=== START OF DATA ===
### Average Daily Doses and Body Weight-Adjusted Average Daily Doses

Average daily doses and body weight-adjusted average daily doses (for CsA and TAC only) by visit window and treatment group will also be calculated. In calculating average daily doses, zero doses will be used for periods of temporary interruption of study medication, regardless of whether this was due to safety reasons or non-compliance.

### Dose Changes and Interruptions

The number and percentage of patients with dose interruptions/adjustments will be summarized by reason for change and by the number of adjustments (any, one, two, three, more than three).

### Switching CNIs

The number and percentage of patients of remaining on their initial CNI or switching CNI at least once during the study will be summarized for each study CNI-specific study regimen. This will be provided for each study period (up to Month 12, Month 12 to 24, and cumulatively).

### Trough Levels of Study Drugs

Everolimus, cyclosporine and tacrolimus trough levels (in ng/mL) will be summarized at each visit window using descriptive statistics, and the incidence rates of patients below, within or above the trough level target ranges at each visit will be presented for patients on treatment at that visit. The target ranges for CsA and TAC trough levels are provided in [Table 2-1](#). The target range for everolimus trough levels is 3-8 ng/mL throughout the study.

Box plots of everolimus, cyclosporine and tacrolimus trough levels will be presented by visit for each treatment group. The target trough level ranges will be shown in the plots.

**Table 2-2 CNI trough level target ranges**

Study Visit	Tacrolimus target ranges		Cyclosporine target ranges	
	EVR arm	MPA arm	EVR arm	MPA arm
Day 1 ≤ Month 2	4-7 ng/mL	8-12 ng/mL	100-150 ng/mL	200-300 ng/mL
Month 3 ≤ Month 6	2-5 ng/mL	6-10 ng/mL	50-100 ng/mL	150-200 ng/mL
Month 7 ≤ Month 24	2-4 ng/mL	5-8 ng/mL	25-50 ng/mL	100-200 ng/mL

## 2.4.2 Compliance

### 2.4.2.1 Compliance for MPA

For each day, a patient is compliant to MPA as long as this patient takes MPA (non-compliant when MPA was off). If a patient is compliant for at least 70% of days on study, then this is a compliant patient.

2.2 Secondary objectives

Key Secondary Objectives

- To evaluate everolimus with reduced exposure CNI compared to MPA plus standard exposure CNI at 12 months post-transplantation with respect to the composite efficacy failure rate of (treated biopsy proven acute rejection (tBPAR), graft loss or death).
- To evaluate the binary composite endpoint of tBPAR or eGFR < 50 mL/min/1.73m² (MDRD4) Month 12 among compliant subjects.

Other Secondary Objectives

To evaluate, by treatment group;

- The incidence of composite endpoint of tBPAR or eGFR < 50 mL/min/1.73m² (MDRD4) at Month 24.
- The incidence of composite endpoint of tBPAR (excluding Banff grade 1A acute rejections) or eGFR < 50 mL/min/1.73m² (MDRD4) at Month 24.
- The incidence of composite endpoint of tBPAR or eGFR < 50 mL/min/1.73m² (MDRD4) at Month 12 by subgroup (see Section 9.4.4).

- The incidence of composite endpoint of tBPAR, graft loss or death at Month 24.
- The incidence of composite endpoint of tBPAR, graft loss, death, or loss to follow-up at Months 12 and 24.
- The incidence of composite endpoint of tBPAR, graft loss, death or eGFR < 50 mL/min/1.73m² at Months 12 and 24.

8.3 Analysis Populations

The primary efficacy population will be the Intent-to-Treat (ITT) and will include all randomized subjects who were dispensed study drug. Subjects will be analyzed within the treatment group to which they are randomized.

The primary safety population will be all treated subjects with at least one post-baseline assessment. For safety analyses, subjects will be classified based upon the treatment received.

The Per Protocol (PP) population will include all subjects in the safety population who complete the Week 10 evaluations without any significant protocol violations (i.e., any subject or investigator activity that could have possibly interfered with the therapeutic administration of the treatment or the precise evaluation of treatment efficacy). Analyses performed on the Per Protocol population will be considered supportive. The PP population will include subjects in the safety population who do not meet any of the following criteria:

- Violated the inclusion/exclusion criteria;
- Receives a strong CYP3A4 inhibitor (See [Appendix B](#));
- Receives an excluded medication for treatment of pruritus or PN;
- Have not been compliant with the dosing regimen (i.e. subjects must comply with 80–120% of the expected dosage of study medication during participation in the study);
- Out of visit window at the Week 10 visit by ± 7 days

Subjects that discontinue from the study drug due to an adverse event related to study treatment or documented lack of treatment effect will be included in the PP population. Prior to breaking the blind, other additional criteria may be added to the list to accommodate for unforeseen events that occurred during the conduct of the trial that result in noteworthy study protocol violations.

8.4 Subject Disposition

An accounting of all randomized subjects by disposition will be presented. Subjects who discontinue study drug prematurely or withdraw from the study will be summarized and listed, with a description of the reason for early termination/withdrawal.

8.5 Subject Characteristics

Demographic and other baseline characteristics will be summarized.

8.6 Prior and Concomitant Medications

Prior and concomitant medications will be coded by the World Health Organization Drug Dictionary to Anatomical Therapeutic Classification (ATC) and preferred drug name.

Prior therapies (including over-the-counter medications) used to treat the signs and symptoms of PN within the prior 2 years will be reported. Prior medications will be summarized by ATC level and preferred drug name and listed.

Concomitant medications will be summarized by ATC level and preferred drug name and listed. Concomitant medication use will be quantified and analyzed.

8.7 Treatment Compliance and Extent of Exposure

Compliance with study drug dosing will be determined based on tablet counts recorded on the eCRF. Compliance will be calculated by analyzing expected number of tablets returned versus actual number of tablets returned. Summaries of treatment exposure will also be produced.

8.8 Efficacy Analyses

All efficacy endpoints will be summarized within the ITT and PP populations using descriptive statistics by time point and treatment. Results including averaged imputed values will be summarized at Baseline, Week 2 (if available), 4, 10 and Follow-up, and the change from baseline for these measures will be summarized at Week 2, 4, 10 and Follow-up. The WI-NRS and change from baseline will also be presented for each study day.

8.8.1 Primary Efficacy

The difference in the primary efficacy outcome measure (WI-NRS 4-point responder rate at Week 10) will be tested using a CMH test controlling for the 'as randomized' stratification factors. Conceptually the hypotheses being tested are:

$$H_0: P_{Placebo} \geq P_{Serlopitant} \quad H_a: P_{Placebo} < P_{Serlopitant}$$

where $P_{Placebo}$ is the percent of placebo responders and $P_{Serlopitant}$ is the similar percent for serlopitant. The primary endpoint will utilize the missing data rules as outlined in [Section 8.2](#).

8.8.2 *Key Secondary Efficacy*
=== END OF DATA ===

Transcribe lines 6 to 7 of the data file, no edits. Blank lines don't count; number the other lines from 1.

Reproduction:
The number and percentage of patients of remaining on their initial CNI or switching CNI at least once during the study will be summarized for each study CNI-specific study regimen. This will be provided for each study period (up to Month 12, Month 12 to 24, and cumulatively).

### Trough Levels of Study Drugs